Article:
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Dandridge MacFarlan Cole

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Dandridge MacFarlan Cole
Born(1921-02-19)February 19, 1921
DiedOctober 29, 1965(1965-10-29) (aged 44)
Occupation(s)Aerospace engineer and designer
Parent(s)Robert MacFarlan Cole III
Wertha Pendleton

Dandridge MacFarlan Cole (February 19, 1921 – October 29, 1965) was an American aerospace engineer, futurist, lecturer, and author.



Parents, education, and military service


Cole was born February 19, 1921[1] in Sandusky, Ohio to Robert MacFarlan Cole III and Wertha Pendleton Cole, the daughter of bishop William Frederic Pendleton. In 1928 the family moved to Bryn Athyn, Pennsylvania, where his mother had been raised.[2] He spent the balance of his childhood there, residing elsewhere only during his college and wartime years.

He attended the Academy of the New Church Secondary Schools from 1935 to 1939 and entered Princeton University in the fall of 1939. In his application to Princeton, he mentions, as one of the things attracting him to the University, what Henry Norris Russell, then director or the Princeton Observatory, had written about interplanetary travel.[3] While at Princeton, he reported in a letter home, he did student work for Albert Einstein.[4] In addition to his studies in mathematics and science, he also competed on the varsity gymnastics team and received a medal for his outstanding performances on the flying rings.[5]

As a special wartime provision, he was allowed, after 3 years at Princeton, to satisfy the requirements for the bachelor's degree in chemistry by beginning medical school at Columbia University College of Physicians and Surgeons and successfully completing his first term. He therefore received his undergraduate degree at Princeton's midwinter commencement exercises in January 1943. His time at Columbia was short, however, and in March of that year he could no longer resist the call to serve in combat and he enlisted as a private in the army, joining the 139th Airborne Engineer Battalion of the 17th Airborne Division.[6] He saw action during the Ardennes Counteroffensive in the "Battle of the Bulge" and was discharged from the army on April 30, 1945.[7] During this time, Cole wrote his Songs and Poems of the Paratroops.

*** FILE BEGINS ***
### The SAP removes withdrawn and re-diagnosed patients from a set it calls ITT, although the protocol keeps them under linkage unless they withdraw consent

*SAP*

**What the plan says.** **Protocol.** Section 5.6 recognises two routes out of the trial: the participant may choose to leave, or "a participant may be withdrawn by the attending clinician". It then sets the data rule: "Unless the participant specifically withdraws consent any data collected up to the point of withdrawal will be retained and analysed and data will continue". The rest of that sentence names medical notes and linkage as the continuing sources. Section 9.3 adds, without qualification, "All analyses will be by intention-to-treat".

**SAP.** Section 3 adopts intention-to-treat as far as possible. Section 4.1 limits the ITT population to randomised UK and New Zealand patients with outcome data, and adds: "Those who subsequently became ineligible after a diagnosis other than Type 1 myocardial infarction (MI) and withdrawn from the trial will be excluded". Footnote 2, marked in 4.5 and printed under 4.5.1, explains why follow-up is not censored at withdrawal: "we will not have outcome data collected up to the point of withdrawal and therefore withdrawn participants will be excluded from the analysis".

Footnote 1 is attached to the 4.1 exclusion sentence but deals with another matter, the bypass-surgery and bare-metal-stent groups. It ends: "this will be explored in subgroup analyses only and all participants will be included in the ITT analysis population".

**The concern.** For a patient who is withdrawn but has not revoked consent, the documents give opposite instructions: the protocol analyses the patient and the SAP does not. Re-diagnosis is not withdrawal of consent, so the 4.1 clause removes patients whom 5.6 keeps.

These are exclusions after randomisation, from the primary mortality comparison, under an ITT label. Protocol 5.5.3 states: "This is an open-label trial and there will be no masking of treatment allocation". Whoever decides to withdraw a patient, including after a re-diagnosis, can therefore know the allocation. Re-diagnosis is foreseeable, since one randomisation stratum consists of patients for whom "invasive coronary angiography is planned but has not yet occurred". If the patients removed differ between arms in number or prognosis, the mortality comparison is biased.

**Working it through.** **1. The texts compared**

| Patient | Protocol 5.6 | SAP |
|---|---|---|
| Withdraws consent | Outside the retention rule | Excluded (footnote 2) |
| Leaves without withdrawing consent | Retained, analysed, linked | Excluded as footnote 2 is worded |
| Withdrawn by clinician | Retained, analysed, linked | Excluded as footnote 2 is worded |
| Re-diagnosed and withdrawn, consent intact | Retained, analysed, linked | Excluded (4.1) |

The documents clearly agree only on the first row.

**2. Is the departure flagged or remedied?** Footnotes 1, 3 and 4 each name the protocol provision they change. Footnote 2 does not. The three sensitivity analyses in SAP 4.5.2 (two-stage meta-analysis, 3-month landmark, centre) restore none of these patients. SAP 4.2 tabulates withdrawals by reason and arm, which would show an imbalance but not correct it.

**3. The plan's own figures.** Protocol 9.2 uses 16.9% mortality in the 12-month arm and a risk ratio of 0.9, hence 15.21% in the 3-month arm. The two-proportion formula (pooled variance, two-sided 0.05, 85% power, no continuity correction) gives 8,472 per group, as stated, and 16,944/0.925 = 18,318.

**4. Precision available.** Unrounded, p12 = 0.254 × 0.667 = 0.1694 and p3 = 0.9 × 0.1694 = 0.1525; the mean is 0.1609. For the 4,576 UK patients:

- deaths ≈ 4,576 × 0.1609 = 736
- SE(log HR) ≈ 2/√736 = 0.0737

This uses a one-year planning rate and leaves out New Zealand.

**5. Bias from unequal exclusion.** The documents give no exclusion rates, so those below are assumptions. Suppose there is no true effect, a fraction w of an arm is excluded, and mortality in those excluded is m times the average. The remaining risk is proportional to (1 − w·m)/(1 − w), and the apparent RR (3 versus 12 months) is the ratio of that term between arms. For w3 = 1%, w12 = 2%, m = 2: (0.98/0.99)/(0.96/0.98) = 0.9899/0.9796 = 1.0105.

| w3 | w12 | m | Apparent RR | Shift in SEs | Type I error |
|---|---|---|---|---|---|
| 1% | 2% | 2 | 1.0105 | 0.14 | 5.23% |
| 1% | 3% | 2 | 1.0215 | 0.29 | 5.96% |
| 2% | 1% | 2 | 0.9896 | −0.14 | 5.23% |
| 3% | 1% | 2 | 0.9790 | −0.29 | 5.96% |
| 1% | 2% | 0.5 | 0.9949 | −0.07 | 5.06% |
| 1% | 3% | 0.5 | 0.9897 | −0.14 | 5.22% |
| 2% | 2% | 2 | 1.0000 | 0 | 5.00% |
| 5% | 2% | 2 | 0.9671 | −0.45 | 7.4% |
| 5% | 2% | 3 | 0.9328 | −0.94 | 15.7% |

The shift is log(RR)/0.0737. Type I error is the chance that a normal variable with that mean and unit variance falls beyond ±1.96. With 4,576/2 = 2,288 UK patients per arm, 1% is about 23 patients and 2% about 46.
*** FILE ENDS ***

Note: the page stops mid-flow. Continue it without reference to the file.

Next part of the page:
After the war, he returned to Princeton in 1946 under a program that allowed students who had left for the military to return and take additional courses. Cole took advantage of this to enroll in physics courses that would prepare him for graduate work at the University of Pennsylvania, from which he received a master's degree in Physics in 1949.



From 1949 to 1953, he taught physics and astronomy at Phillips Exeter Academy, in Exeter, New Hampshire.[8] He contended that his astronomy course was probably the first astronautics course in any high school, as he used Willy Ley's The Conquest of Space as a textbook.[9]

In 1953, he took a job in the aerospace industry with the Martin Company in Baltimore, at that point settling for aircraft design. But in 1956, he moved to the Martin facility in Denver and began to work in earnest for the space program, helping to design the Titan II, which launched the Gemini space capsules. 1960 brought a change in both company and position, as he became a consulting engineer in advance planning at the General Electric Missile and Space Division at Valley Forge, PA.[10]

Cole died on October 29, 1965[11][12] at King of Prussia, Pennsylvania.



During the Second World War, he made some specific suggestions for a practical underwater breathing apparatus. This made the Office of Strategic Services nervous, as just such an invention was already a classified project. After some interviews, OSS concluded that he had not received unauthorized access to classified information, but told him to keep quiet about the idea.[13]

As early as 1953, before the U.S. even had a space program, he predicted a crewed Moon landing by 1970.[14]

Cole believed that government, industry, and education were neglecting systematic thought about the future and that it should become an academic discipline which would study the future in something of the same way that history uses its methods to study the past. With the pace of change accelerating, he argued, students should be trained in techniques for thinking about the future.[15]

He was concerned about trends that were becoming evident in the 1950s and 1960s, especially the rapid increase in population (which he called "bio-detonation") and the proliferation of nuclear weapons. He saw the human race as being at a turning point, corresponding to the adolescence of an individual, in which humanity would either destroy itself or come to a collective state of maturity and relative stability.[16]